Friday July 27, 2012

NEAL P. GOSWAMI

Staff Writer

BENNINGTON -- A handful of nurses and residents at the Vermont Veterans Home voiced concerns at a public meeting Wednesday over staffing levels, saying it is impacting the care of the veterans living there.

Rachel Fields, a nurse at the home, said she is "greatly concerned about the staffing issues and how they affect the men and women who have proudly served our country." She said nurses are overworked, which is impacting the care of residents.

Another nurse, Winnie Rose, a 14-year employee of the home, said the lack of adequate staffing has made it "increasingly difficult to provide the highest quality care." She said the morale among staff members is low "due to the management team."

"The employees are threatened on an almost daily basis with mandatory overtime," she said. "The care continues to be inadequate. This is not fulfilling the promise and our veterans deserve more."

John Dunham, the Vermont State Employees Association representative for nurses working at the home, said the last four-week work schedule contained 177 open shifts, even before anyone called out of work.

Veterans Home resident David Beatty said he believes staffing levels have impacted the residents. "A lot of times, if you do need something it takes a while for them to get to me or they get tangled up with half a dozen others," he said.


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And James Hewitt, another resident, said the home needs more employees, "not people who watch employees do their jobs and criticize." He also complained of mandatory overtime.

"The nursing staff is my family. They care for me. They worry about me. I worry about their stress when they are mandated overtime," he said. "Most of them have got children. Who's going to feed them and make supper if mommy don't come."

Administrator Melissa Jackson said she is working with nurses to find a solution to the their concerns. The staffing levels are being studied to determine if they are appropriate, she said.

"I'm definitely concerned about the mandatory overtime as well," Jackson said. "We're doing in-depth analysis of our schedule. There are some days where we're overstaffed one day and understaffed the next."

The concerns of the nurses are being addressed, she said. "I hear them. They are a great staff and provide great care," she said.

Hiring a scheduler is "a high priority" for the home, according to Jackson. Filling open shifts is typically done on a voluntary basis. On rare occasions a nurse's schedule must be changed, she said.

"I can't just arbitrarily change someone's schedule. What we do here is we always ask for volunteers first," she said. "If there is an emergent situation I can give someone a two-week notice and change their schedule. We do that very, very rarely. Maybe two or three times in the 18 months that I've been here."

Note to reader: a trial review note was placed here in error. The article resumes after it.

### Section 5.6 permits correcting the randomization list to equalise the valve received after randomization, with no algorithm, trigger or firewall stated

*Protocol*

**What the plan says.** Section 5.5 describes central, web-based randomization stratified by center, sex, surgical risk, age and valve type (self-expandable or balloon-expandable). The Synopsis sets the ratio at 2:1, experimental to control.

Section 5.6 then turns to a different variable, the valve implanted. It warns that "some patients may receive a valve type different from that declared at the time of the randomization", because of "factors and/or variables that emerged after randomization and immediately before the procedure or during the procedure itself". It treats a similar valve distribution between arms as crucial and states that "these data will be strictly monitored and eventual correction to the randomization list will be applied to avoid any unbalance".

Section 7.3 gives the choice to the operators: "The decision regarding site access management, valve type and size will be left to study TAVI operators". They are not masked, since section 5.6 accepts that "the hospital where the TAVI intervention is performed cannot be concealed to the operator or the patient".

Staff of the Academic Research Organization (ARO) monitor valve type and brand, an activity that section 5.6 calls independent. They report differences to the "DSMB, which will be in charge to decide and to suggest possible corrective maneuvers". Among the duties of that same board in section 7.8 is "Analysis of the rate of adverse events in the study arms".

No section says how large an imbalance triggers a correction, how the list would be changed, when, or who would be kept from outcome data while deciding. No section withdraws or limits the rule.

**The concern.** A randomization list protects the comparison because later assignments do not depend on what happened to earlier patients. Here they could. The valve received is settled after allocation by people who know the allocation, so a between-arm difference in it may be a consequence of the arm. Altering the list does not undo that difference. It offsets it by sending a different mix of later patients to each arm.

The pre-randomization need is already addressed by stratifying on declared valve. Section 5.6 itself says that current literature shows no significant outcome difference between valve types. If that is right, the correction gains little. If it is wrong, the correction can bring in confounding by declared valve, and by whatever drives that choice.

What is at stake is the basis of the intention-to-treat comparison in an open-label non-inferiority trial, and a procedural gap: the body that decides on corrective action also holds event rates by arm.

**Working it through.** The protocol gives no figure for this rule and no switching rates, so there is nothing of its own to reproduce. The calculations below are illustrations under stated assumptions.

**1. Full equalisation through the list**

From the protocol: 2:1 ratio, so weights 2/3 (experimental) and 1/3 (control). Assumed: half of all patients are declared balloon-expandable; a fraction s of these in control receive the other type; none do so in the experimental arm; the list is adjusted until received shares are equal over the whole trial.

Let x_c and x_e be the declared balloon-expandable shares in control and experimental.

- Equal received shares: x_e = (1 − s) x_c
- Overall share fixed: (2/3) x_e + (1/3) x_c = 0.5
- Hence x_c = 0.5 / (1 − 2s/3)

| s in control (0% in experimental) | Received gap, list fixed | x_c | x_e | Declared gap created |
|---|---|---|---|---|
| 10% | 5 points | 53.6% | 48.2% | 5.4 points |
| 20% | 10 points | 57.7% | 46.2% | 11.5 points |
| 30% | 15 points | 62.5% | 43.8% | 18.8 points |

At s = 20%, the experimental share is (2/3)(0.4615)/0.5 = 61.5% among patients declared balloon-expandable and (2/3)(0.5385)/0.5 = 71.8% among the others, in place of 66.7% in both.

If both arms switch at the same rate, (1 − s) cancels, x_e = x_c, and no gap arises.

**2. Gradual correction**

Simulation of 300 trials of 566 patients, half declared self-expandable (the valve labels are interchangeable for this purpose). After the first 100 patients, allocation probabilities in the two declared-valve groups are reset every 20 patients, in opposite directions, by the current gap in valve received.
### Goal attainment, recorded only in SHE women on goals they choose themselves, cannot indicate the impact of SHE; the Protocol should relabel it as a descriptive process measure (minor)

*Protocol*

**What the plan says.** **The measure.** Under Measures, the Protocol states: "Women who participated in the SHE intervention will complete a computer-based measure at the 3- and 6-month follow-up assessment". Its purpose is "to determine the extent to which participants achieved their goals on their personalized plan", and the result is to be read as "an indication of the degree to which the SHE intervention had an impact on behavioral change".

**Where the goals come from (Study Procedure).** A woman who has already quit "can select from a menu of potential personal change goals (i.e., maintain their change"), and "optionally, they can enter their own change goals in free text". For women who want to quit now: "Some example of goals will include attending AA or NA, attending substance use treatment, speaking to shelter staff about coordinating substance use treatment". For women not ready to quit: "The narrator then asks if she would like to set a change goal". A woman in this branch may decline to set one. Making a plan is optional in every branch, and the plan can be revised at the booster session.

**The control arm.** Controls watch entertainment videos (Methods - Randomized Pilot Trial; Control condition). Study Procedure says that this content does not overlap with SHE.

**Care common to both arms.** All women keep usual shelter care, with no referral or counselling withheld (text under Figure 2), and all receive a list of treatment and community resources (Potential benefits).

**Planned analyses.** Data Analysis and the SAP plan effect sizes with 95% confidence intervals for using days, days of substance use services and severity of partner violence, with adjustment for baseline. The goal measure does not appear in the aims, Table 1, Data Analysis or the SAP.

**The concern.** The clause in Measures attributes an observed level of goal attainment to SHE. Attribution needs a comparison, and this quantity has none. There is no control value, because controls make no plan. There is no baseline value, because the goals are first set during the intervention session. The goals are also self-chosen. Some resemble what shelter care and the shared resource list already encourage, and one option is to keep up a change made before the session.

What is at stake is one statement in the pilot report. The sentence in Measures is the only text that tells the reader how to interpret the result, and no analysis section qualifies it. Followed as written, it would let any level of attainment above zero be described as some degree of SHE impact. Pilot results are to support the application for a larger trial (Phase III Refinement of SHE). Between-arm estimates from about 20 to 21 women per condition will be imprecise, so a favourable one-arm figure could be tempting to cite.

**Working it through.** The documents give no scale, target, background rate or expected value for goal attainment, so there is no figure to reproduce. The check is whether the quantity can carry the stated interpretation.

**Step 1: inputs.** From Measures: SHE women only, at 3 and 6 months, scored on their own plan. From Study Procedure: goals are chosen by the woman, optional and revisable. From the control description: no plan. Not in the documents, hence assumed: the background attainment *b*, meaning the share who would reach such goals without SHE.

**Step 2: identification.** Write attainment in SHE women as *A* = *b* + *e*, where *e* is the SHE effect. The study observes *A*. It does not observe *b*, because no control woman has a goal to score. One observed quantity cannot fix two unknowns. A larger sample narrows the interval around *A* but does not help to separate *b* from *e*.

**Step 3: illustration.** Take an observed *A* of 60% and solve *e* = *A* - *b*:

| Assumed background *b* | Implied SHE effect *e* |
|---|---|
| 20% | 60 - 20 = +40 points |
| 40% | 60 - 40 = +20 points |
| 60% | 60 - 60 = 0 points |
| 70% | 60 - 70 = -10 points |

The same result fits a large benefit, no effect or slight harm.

Jackson said she hopes to develop a schedule collaboratively with the staff. "I would like it to be something that is mutually agreed on. I would prefer input from the staff, to say, ‘Yes, this is a schedule that works for me,'" she said.

Just $1.4 million of the home's $19 million annual budget comes from the state's general fund. The remaining funding is based solely on the number of residents at the home and is paid by Medicaid, private insurance or the Veterans Administration, she said.

Hiring additional nurses, if the study finds it is warranted, must go through the official state channels.

Rep. John Moran, D-Wardsboro, a member of the House General, Housing and Military Affairs Committee, said legislation banning mandatory overtime is likely to be introduced again in the next biennium. It did not reach the House floor when it was introduced several years ago, though, he said.

Jackson said a ban on mandatory overtime would be fine if she was provided with the resources to ensure proper staffing. "I would be in support of banning mandatory overtime as long as there are other options to ensure that I have adequate staffing," Jackson said. "I would prefer that my staff not have to have mandatory overtime."

The meeting, sponsored by the Vermont Worker's Center, also featured representatives from nursing unions in Burlington, New York and Massachusetts. Those speakers offered even more harsh criticism of the management team.

Jackson said she is focused on the concerns and needs of her staff and residents, however.

"I know that I have the best interests of the veterans at heart, as does my staff. I think that as long as we, as a group, focus on that, that's all that matters. People from the outside are more than welcome to come in and critique our appearance, but what was most important to me of what was said was what my veterans said and what my staff said," she said. "As a wife of a veteran, as a daughter of a veteran, as a granddaughter of a veteran, my family history goes back, I know that the veterans get great care. In any organization there are ways to improve, and that's what we're striving for."